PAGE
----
In the last issue, Ewha Voice reported a hate crime committed against Solidarity for Queer Liberation at Sogang University, “Dancing Queers,” (Dancing Q) and its confrontation against the incident. However, Dancing Q is not the only LGBT club that has encountered hate crimes this semester. In this issue, Ewha Voice will cover acts of terror perpetrated against the LGBT clubs of Ewha Womans University and Seoul National University (SNU) and how they raised their voices against these crimes.
Byunnal, a student club in Ewha that advocates LGBT rights, has experienced vandalisms and hate crimes over the years. This year, two of Byunnal’s posters to recruit new members were lost: one clearly ripped off from the wall and the other vanished without a trace. The incident occurred on the day the notice was posted. To this, Byunnal posted a notice that read “What you have ripped is not a poster but the voice of minorities” where the posters were removed.
Similar hate crimes have been committed in 2008 and 2013 on Ewha campus. The case that took place in 2008 was a unique one, as the offender was identified via the CCTV footage unlike other cases where the offenders were not discovered. The culprits were revealed as three members of a Christian club, Great Vision. They stated that their motive behind removing the banner was their religious beliefs. A long dispute between Great Vision and Byunnal had continued . Meanwhile, many Ewha students stood up and supported Byunnal, creating an organization called “People who want to give Byunnal wings.”
After dealing with several homophobic attacks, Byunnal has set a code of conduct for responding to such incidents. The members will actively counteract the crime, but not with an aggressive attitude, to assuage the weight of the event and encourage LGBT students on campus.
However, a mood of apathy is spreading throughout LGBT communities in spite of continuous endeavors of LGBT organizations, as similar hate crimes are committed every year. To prevent future vandalisms and improve the rights of LGBT students, Byunnal is dedicated to work harder to first spread the awareness of hate crimes against sexual minorities. In addition, Byunnal is planning to distribute newsletters and hold seminars about LGBT rights to create a society with a queer-friendly atmosphere.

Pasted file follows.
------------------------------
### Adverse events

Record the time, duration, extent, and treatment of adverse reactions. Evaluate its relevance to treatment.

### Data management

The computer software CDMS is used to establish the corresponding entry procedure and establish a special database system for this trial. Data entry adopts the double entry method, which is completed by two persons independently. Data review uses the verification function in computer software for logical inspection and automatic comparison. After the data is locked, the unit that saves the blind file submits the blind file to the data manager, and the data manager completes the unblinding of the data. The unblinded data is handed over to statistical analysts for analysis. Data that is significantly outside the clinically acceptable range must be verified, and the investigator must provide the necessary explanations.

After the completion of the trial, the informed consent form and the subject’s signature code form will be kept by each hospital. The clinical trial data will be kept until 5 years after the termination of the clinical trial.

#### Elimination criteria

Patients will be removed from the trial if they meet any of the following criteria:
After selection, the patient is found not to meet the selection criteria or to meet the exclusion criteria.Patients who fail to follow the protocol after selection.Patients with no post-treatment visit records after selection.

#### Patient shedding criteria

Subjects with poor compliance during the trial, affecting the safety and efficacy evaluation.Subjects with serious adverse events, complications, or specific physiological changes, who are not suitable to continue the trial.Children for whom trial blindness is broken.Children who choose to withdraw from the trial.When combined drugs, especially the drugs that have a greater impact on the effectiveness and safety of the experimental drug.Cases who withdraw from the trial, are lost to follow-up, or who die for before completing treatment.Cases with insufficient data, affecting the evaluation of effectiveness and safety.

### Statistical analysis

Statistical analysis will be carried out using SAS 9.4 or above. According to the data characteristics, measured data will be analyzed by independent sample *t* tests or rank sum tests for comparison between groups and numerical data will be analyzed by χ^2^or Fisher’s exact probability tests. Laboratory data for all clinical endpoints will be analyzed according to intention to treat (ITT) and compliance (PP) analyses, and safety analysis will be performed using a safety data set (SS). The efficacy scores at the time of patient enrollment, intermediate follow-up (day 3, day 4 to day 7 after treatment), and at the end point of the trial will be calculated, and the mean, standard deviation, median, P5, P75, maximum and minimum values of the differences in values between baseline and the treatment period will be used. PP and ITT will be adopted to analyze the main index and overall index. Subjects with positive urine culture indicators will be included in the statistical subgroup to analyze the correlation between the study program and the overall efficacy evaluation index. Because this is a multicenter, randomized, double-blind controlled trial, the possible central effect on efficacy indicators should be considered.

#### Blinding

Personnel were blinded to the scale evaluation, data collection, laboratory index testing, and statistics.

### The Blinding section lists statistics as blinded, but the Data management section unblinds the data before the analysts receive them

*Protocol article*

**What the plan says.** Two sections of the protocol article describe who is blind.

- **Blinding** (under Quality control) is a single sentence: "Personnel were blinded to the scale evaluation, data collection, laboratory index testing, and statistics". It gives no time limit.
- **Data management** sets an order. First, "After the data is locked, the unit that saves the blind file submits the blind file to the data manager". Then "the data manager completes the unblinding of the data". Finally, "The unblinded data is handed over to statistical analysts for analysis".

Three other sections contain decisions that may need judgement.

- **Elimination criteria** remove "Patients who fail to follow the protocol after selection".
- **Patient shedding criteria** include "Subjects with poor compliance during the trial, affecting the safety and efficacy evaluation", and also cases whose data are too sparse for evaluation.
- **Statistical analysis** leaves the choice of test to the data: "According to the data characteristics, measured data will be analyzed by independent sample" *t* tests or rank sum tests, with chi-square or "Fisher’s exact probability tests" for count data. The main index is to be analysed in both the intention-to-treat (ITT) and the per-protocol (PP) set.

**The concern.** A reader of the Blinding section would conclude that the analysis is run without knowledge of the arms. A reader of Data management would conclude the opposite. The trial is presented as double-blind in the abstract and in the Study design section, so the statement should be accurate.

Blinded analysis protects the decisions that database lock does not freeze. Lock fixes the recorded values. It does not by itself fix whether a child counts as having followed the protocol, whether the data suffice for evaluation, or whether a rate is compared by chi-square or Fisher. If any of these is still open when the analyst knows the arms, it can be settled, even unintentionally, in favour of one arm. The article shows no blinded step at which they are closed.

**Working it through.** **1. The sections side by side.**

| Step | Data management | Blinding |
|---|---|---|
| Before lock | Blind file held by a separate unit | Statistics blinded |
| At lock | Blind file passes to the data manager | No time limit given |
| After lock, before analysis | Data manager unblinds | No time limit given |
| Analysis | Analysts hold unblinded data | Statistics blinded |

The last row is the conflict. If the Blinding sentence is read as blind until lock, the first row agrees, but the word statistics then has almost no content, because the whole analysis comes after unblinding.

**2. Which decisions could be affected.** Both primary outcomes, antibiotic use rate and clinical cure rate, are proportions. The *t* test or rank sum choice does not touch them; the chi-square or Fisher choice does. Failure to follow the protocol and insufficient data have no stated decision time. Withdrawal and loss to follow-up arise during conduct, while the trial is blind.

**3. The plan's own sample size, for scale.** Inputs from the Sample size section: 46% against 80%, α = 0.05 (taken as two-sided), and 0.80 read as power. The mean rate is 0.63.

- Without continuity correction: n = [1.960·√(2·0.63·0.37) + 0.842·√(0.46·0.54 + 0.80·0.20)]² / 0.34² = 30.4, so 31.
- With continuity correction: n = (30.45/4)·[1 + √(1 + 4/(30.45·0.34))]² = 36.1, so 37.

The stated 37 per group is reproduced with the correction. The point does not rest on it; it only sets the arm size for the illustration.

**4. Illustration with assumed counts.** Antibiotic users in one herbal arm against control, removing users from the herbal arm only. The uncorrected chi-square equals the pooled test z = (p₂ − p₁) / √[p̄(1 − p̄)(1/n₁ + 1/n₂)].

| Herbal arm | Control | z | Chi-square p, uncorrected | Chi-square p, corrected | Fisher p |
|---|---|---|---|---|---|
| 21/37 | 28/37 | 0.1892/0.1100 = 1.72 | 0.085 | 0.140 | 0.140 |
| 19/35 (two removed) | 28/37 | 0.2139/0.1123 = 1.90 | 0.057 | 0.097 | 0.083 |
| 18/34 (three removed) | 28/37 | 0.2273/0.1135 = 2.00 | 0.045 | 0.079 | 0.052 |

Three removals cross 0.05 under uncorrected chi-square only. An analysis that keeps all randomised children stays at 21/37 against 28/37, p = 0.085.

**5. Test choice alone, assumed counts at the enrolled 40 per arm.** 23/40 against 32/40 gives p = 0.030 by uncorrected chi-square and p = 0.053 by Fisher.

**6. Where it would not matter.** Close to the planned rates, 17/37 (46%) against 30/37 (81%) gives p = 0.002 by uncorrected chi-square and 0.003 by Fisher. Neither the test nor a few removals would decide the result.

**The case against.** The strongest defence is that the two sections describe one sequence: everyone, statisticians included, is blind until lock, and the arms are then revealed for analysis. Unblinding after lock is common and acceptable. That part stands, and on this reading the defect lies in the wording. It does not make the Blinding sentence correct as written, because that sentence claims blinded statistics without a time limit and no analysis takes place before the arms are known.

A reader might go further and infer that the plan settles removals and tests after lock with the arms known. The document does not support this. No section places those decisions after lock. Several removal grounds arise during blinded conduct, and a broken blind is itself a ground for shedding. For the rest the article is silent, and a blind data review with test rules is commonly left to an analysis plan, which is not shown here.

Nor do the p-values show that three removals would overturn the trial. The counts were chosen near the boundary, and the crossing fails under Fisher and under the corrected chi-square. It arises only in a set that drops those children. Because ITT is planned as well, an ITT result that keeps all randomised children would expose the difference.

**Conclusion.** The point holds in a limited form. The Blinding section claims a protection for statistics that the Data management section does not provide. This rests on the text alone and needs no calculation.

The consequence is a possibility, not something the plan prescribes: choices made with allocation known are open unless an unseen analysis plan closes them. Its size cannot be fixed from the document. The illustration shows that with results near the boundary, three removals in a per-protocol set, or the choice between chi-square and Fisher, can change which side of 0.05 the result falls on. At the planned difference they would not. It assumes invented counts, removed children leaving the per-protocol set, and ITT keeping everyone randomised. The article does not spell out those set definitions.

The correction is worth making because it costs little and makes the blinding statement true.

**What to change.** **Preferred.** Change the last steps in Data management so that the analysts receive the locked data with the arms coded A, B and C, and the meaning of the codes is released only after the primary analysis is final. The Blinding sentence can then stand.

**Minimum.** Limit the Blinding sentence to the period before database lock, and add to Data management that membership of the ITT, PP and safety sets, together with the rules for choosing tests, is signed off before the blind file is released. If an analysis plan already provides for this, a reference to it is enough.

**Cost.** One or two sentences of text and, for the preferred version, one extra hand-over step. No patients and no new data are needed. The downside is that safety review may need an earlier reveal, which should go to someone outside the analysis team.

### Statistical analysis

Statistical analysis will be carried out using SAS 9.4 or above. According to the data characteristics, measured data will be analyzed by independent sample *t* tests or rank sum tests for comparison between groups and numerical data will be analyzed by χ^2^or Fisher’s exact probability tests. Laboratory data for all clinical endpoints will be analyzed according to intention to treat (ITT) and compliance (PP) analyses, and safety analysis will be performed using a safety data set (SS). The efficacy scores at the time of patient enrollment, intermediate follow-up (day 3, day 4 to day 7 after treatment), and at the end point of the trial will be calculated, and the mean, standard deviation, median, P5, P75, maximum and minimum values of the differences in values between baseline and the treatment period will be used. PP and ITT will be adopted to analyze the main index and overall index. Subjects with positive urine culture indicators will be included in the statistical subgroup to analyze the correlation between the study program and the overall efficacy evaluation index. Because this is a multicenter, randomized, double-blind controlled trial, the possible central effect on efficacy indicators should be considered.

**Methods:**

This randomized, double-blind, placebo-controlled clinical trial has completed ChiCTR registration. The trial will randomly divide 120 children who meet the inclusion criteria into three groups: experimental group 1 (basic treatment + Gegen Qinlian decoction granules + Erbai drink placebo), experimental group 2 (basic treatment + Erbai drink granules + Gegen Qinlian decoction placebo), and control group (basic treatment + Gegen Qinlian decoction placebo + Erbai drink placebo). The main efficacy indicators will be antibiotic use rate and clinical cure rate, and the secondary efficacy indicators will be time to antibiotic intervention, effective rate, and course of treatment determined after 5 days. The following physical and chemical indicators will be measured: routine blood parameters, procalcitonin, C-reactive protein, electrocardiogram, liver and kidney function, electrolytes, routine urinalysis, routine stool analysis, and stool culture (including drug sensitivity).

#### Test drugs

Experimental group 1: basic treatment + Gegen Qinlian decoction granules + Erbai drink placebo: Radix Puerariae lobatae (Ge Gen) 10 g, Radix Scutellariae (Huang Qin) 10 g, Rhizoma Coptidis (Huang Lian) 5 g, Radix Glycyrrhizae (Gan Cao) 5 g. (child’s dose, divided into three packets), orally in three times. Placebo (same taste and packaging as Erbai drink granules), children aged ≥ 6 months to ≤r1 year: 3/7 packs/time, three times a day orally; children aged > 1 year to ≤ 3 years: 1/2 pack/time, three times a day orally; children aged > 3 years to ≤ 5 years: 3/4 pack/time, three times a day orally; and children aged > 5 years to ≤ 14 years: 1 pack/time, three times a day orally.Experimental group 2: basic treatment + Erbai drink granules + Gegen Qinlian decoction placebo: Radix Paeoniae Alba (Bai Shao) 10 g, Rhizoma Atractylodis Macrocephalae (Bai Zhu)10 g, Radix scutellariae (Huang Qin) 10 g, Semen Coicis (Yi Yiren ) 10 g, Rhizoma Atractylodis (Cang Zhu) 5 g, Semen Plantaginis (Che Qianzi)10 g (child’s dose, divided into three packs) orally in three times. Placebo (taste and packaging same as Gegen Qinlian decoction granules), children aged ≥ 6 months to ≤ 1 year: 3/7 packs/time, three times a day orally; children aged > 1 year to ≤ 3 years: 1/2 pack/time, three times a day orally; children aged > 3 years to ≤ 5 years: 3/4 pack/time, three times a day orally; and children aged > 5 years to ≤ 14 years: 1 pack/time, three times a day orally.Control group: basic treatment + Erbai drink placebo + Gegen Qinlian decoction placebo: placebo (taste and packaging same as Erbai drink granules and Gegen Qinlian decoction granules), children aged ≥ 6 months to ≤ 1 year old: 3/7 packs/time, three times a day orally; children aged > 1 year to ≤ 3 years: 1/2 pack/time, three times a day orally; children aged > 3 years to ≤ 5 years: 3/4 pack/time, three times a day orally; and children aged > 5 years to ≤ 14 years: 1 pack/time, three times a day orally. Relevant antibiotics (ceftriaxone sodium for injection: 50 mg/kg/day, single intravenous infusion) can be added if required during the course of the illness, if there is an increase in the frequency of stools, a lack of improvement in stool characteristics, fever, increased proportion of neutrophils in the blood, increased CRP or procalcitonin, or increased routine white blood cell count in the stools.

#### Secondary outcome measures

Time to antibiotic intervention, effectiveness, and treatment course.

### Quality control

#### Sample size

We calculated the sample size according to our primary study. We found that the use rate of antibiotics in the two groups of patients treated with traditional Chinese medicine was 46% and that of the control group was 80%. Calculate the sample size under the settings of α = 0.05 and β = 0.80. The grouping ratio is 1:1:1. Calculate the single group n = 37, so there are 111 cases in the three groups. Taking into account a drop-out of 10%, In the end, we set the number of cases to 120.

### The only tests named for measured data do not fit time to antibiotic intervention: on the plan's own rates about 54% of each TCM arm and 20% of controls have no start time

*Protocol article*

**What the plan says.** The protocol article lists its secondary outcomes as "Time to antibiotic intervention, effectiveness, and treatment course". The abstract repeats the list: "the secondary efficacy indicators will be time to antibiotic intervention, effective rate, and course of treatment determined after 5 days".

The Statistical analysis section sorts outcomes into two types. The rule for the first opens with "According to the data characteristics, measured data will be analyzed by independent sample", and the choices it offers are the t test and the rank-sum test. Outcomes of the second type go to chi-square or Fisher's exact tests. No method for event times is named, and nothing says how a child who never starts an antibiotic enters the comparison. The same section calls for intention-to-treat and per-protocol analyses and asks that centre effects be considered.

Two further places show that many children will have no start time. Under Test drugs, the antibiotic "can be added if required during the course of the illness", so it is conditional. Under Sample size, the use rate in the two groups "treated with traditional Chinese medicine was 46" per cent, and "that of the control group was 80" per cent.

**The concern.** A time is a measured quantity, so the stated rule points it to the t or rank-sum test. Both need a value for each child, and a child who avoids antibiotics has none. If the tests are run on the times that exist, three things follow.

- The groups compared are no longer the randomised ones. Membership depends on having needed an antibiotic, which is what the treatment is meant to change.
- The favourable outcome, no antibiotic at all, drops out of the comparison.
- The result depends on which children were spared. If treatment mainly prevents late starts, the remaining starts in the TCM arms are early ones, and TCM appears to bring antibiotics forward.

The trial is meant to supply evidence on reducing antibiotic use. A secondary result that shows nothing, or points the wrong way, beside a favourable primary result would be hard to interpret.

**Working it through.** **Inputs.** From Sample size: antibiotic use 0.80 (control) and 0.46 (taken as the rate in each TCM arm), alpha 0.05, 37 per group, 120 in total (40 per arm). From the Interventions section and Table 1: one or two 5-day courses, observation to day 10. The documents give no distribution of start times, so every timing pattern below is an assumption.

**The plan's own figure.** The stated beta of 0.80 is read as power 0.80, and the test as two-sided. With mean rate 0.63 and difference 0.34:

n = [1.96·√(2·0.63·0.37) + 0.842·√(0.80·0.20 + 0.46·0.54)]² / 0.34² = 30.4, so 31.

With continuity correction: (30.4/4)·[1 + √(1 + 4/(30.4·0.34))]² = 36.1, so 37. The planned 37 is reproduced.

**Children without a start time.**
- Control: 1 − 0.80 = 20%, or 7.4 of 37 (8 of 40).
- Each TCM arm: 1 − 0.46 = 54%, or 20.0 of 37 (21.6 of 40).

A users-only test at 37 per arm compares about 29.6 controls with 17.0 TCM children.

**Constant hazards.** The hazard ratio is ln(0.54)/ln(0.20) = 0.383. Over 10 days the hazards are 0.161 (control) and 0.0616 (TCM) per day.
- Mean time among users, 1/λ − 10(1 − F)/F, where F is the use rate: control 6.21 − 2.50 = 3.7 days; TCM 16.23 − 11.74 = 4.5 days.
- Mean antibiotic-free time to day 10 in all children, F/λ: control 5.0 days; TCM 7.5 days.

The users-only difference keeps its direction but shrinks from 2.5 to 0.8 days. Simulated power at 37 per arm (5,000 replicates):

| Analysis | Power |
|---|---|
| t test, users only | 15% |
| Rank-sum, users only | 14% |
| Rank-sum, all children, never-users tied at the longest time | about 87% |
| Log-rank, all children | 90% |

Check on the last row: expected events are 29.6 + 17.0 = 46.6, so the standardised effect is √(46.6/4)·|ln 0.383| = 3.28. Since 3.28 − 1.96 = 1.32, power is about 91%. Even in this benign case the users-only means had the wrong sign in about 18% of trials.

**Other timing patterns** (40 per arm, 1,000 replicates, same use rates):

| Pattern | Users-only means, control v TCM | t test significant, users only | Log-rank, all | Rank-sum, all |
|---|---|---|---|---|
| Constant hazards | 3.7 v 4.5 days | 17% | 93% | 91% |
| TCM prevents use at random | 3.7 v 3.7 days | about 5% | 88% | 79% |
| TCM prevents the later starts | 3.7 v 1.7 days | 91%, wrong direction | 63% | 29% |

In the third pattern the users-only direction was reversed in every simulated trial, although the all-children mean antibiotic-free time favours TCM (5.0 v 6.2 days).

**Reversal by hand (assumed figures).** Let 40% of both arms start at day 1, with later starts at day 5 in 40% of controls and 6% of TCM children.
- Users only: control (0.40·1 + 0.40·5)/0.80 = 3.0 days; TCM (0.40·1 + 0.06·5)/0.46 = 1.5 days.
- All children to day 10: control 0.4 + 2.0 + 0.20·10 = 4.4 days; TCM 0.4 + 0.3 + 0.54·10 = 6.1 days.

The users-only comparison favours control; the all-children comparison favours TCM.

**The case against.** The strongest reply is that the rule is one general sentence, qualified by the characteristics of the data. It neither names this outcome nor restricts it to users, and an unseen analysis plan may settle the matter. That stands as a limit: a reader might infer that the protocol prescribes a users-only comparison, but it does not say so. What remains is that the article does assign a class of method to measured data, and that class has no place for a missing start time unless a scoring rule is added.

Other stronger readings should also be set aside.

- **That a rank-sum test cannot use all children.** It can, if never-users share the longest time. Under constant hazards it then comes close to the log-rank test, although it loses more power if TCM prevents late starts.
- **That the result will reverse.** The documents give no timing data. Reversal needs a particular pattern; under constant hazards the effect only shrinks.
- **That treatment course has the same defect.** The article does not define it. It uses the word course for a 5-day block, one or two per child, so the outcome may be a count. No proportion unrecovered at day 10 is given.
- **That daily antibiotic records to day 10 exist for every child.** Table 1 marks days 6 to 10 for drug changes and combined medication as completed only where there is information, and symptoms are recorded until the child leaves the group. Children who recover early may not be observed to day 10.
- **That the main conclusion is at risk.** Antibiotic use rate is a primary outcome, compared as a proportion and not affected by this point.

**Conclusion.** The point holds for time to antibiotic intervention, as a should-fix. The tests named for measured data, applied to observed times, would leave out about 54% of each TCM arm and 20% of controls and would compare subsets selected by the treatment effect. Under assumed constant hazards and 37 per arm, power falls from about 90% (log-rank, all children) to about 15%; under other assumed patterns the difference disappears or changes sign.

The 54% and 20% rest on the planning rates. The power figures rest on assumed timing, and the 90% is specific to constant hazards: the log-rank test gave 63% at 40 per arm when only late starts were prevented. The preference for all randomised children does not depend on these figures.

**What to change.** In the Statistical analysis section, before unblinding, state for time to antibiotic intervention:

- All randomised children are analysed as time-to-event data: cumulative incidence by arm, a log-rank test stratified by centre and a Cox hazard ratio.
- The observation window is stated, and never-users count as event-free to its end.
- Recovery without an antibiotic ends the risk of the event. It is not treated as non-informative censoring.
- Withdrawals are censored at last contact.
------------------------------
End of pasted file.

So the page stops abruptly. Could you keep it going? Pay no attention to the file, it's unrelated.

“The basic principle of Byunnal is that hate crimes and people who commit them cannot be tolerated,” said Ata (alias), an activist of Byunnal. “We will take strong measures against such mindless acts of violence on campus, a place for intellectuals.”
The activist showed that she has strong faith in the Ewha community and wanted to convey a message to those who are against homosexuality.
“I believe that Ewha is a place where diversity is respected and communications are made,” Ata added. “People who commit hate crimes should know what kind of rights they are violating. If you oppose our view, please express your opinions through democratic procedures as Byunnal does.”
Queers in SNU (QIS), an LGBT student club in SNU, also underwent an incident where its banner was severely torn. QIS found out on March 22 that the banner it put up on campus that read “Welcome to all LGBT and non-LGBT newcomers to Gwanak,” to welcome freshmen, was damaged. Confirming with the school that the school does not rip banners in the process of collecting them, QIS concluded that the damage was done deliberately to oppose the message.
To show the solidarity of the student society of SNU and recover the damage by themselves, QIS held a campaign named “Your Honour, I think a cat ripped this banner.” The banner was exhibited in front of the central library tunnel, and students participated in the campaign by putting Band-Aids on the tear and leaving supportive messages. At the end of the three-day-long campaign which was held from March 24 to 26, the banner was repaired by 564 participants applying Band-Aids on the wound. The repaired banner was exhibited for a few more days, and was used at the press conference that was held in cooperation with the student council and Rainbow Action on March 31. After the press conference, QIS filed a complaint against vandalism.
As some students and even people outside the school offered financial support for a new banner, QIS installed it in April on the student union building, where no blade could reach. The new banner contained a similar message, and read “Still, spring comes. LGBT and non-LGBT newcomers, welcome to Gwanak once again.”
Along with Byunnal, QIS also made its position clear regarding hate crimes.
“It has been proved in the American society that hate crimes against sexual minority cannot be justified,” QIS said. “Criminal acts based on doctrines of a specific religion and personal hatred are against Korea’s constitutional value in the first place. However, the increase of the number of university LGBT clubs and the fact that many clubs are banding together with organizations outside the school show that school communities will continue to fight against hatred.”